Microsoft: 2020 was the year we almost said goodbye to passwords

After the 60-year reign of computer passwords, Microsoft reckons the world is almost ready to move on.
Written by Liam Tung, Contributing Writer

Microsoft reckons 2020 was a "breakthrough" year in moving away from the password-based authentication system that has ruled for the past six decades. 

Fernando Corbato, an American computer scientist who was widely credited as the creator of the computer password, developed the Compatible Time-Sharing System (CTSS), which allowed people to share a computer's processing power but which also required a way for those users to protect their private files. 

While the computer pioneer helped people protect their files back in the '60s, for the past decade the computer industry has been trying to get rid of them because people pick terrible passwords, databases get hacked all the time, and people tend to reuse the same passwords across low-value and high-value sites. That becomes a problem when hackers breach a database and discover the secret keys to millions of online accounts. 

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Besides individual security risks from passwords, this method of authentication is expensive to manage in an organization too. Microsoft quote's analyst firm Gartner's figure that up to half of all help desk calls are for password resets. 

For the past few years, Microsoft, Google, Apple and others have been trying to design 'passwordless' authentication under the Fast Identity Online (FIDO) Alliance.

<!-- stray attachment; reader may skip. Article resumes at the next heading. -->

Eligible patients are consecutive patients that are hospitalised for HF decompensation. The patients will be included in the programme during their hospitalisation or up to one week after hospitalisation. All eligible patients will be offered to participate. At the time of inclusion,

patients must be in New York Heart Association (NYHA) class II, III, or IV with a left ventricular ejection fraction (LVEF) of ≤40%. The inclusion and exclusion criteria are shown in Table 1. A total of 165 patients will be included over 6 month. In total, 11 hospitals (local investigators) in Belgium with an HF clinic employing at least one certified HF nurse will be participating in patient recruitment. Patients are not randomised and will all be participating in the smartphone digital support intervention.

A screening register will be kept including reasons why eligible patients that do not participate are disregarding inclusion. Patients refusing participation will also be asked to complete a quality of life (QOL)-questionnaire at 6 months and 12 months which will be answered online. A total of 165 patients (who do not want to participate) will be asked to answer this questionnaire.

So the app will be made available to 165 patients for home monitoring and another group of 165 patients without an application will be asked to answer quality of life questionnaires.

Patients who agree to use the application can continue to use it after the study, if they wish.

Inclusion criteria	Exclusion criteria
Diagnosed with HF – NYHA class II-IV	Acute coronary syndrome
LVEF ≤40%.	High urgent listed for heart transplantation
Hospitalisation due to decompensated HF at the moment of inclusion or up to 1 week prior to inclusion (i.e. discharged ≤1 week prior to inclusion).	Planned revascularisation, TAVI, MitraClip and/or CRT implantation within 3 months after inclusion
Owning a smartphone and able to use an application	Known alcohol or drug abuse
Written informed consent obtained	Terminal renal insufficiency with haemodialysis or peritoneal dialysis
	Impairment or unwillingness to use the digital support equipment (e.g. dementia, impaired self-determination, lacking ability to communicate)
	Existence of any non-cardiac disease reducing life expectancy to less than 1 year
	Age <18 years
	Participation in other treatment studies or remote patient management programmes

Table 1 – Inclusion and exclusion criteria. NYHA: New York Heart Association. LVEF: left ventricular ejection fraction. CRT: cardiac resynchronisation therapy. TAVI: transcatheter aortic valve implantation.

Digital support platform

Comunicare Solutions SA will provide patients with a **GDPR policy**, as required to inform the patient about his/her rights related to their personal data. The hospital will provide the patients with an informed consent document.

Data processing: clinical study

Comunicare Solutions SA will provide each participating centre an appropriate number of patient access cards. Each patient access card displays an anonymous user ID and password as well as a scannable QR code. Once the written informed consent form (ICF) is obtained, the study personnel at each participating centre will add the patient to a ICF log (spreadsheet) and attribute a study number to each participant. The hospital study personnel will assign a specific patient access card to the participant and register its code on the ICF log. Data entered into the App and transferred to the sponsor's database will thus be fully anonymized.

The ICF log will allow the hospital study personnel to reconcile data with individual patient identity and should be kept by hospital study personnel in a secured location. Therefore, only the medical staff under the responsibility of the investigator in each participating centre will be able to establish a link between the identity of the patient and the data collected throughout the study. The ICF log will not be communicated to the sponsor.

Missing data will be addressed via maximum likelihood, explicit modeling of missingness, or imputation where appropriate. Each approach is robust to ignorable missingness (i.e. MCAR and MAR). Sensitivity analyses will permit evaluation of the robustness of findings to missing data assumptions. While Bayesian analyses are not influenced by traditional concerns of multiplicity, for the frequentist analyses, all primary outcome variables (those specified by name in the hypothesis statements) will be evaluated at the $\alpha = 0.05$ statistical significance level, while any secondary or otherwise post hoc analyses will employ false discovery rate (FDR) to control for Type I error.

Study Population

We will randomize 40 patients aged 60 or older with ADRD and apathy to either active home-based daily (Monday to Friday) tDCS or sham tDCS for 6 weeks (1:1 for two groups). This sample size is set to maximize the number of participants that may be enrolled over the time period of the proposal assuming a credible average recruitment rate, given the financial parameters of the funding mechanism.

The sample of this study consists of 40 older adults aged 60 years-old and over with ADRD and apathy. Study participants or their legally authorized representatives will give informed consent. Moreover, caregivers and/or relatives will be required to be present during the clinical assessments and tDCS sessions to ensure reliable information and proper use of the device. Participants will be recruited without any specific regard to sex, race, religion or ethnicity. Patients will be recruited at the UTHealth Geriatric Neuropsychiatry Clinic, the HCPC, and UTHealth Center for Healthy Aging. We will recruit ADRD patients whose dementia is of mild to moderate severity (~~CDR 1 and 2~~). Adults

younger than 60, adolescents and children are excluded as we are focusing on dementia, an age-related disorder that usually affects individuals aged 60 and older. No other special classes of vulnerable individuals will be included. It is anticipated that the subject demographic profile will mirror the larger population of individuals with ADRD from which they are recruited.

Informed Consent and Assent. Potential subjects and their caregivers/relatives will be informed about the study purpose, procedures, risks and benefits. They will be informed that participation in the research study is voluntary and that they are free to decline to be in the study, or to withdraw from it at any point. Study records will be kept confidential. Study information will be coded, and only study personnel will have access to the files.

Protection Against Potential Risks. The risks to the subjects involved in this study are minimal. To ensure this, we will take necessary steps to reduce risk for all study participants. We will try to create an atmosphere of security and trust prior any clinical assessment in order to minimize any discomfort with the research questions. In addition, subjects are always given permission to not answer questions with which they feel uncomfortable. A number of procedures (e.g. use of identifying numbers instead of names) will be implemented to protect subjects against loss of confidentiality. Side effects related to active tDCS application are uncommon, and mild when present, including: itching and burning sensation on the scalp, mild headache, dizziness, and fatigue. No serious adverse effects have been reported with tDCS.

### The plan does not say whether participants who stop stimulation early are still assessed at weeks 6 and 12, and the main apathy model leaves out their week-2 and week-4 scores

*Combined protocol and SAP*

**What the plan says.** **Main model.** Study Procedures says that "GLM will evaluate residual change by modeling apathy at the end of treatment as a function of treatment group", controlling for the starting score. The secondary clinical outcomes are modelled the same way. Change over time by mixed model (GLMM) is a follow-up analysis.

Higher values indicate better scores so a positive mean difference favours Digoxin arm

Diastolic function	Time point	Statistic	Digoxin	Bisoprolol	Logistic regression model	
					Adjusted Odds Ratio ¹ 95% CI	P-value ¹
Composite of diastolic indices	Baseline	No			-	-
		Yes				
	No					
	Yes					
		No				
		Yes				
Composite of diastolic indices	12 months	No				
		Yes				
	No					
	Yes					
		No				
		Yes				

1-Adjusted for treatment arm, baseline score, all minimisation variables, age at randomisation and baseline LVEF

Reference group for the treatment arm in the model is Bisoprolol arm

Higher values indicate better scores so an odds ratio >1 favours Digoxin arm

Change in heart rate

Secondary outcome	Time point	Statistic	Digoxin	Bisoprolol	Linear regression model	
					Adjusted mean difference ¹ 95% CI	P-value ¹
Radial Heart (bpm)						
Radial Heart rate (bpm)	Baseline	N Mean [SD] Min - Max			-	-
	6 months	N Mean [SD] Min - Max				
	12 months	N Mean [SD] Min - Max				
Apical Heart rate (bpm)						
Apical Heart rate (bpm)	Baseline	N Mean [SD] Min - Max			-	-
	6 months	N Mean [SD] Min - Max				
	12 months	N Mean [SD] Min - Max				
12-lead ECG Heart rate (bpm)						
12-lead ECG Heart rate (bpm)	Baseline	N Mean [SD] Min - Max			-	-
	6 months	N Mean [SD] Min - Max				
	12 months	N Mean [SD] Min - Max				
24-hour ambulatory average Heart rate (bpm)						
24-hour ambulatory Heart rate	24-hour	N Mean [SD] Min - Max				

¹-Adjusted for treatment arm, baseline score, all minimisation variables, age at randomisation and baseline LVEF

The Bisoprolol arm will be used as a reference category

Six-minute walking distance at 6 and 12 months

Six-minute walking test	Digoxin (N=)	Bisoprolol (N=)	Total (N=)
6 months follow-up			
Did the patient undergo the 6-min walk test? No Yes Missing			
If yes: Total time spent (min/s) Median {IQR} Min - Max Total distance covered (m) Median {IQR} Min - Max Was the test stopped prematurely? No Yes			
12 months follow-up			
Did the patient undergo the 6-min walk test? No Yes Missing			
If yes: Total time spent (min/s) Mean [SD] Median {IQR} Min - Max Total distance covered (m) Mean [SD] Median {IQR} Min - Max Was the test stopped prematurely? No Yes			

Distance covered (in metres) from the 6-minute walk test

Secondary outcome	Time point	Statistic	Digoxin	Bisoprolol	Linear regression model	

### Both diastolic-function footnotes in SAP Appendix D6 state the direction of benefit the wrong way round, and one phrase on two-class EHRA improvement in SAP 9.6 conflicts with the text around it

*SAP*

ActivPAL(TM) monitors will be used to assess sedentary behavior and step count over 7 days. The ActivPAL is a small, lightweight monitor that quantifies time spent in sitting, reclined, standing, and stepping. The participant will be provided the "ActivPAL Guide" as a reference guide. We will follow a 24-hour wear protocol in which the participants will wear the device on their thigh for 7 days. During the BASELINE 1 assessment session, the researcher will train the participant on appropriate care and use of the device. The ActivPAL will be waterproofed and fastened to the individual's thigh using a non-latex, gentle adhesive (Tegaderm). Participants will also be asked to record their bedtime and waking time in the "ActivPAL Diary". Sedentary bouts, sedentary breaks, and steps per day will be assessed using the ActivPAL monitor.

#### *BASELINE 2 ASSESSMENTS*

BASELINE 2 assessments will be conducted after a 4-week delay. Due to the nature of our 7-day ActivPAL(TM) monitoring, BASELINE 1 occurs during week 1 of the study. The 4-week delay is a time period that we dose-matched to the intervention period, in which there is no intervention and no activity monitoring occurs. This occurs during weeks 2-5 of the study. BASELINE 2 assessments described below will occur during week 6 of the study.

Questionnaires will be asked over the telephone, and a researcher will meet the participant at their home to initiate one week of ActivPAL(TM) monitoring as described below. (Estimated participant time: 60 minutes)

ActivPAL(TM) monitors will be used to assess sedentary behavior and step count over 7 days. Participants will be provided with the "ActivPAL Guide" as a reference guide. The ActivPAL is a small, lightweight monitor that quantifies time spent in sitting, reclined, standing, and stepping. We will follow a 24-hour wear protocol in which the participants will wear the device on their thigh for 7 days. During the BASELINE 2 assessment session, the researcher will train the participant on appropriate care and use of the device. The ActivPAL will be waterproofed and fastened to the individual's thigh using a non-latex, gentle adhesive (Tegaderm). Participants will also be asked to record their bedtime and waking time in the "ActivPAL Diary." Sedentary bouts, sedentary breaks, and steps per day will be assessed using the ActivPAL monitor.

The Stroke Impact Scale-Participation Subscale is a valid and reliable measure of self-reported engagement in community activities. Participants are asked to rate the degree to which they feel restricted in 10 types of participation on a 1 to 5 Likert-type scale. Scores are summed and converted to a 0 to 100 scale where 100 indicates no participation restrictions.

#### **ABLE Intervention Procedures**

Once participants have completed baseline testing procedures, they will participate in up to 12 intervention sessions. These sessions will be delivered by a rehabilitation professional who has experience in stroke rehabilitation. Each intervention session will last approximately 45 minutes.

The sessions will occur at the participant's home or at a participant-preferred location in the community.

Last year Microsoft revealed that 90% of its employees were using a passwordless authentication system. Two key passwordless technologies are Windows Hello biometrics for accessing Azure Active Directory (Azure AD) networks, and apps that support Microsoft Authenticator app and FIDO2-based security keys.

According to Microsoft, 150 million people are using Microsoft passwordless systems each month.

Microsoft's next efforts to say goodbye to passwords include new tools to manage FIDO2 security keys that will help customers build ways for users to manage their own authentication methods, such as phone numbers and email addresses

SEE: Lightning does strike twice: If you get hacked once, you'll probably be attacked again within a year

According to Microsoft, the use of passwordless mechanisms in Azure Active Directory has grown by 50% for Windows Hello for Business, Microsoft Authenticator, and FIDO2 security keys.

Importantly, consumers are adopting passwordless too. In 2020, 84.7% of people opted for Windows Hello to sign in to Windows 10 PCs instead of a password, up from 69.4% in 2019.

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